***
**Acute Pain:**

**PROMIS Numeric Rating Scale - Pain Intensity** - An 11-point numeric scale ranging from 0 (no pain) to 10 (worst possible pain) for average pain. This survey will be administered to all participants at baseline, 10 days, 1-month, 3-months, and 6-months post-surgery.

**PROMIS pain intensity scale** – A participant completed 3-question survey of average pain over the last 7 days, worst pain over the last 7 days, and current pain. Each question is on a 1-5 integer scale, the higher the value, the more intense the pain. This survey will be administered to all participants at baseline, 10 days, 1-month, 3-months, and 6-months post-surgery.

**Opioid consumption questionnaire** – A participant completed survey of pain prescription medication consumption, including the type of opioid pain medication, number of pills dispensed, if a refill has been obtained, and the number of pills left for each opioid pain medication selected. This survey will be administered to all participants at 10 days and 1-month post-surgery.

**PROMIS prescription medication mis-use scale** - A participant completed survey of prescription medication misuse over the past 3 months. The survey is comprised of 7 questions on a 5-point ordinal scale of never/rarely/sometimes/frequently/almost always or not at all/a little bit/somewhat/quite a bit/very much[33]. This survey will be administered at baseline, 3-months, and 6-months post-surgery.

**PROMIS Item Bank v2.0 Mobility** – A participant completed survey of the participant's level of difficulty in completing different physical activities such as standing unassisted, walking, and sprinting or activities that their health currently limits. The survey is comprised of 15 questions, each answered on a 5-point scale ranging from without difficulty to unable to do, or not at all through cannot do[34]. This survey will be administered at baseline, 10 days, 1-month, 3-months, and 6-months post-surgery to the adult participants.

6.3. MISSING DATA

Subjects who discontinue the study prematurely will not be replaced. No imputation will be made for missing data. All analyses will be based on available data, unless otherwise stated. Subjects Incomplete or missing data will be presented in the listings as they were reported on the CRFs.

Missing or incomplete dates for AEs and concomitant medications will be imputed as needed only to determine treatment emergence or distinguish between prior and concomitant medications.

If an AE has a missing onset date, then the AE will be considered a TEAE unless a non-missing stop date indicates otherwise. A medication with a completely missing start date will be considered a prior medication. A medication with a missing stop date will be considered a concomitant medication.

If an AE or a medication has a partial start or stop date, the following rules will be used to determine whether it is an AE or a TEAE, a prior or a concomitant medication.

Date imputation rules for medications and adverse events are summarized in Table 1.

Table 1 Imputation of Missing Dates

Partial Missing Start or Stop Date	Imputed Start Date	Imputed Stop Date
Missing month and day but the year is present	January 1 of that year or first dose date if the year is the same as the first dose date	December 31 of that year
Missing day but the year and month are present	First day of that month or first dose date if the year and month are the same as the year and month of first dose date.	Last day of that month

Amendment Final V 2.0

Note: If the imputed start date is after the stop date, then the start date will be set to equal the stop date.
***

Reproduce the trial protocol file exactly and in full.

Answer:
**Acute Pain:**

**PROMIS Numeric Rating Scale - Pain Intensity** - An 11-point numeric scale ranging from 0 (no pain) to 10 (worst possible pain) for average pain. This survey will be administered to all participants at baseline, 10 days, 1-month, 3-months, and 6-months post-surgery.

**PROMIS pain intensity scale** – A participant completed 3-question survey of average pain over the last 7 days, worst pain over the last 7 days, and current pain. Each question is on a 1-5 integer scale, the higher the value, the more intense the pain. This survey will be administered to all participants at baseline, 10 days, 1-month, 3-months, and 6-months post-surgery.

**Opioid consumption questionnaire** – A participant completed survey of pain prescription medication consumption, including the type of opioid pain medication, number of pills dispensed, if a refill has been obtained, and the number of pills left for each opioid pain medication selected. This survey will be administered to all participants at 10 days and 1-month post-surgery.

**PROMIS prescription medication mis-use scale** - A participant completed survey of prescription medication misuse over the past 3 months. The survey is comprised of 7 questions on a 5-point ordinal scale of never/rarely/sometimes/frequently/almost always or not at all/a little bit/somewhat/quite a bit/very much[33]. This survey will be administered at baseline, 3-months, and 6-months post-surgery.

**PROMIS Item Bank v2.0 Mobility** – A participant completed survey of the participant's level of difficulty in completing different physical activities such as standing unassisted, walking, and sprinting or activities that their health currently limits. The survey is comprised of 15 questions, each answered on a 5-point scale ranging from without difficulty to unable to do, or not at all through cannot do[34]. This survey will be administered at baseline, 10 days, 1-month, 3-months, and 6-months post-surgery to the adult participants.

6.3. MISSING DATA

Subjects who discontinue the study prematurely will not be replaced. No imputation will be made for missing data. All analyses will be based on available data, unless otherwise stated. Subjects Incomplete or missing data will be presented in the listings as they were reported on the CRFs.

Missing or incomplete dates for AEs and concomitant medications will be imputed as needed only to determine treatment emergence or distinguish between prior and concomitant medications.

If an AE has a missing onset date, then the AE will be considered a TEAE unless a non-missing stop date indicates otherwise. A medication with a completely missing start date will be considered a prior medication. A medication with a missing stop date will be considered a concomitant medication.

If an AE or a medication has a partial start or stop date, the following rules will be used to determine whether it is an AE or a TEAE, a prior or a concomitant medication.

Date imputation rules for medications and adverse events are summarized in Table 1.

Table 1 Imputation of Missing Dates

Partial Missing Start or Stop Date	Imputed Start Date	Imputed Stop Date
Missing month and day but the year is present	January 1 of that year or first dose date if the year is the same as the first dose date	December 31 of that year
Missing day but the year and month are present	First day of that month or first dose date if the year and month are the same as the year and month of first dose date.	Last day of that month

Amendment Final V 2.0

Note: If the imputed start date is after the stop date, then the start date will be set to equal the stop date.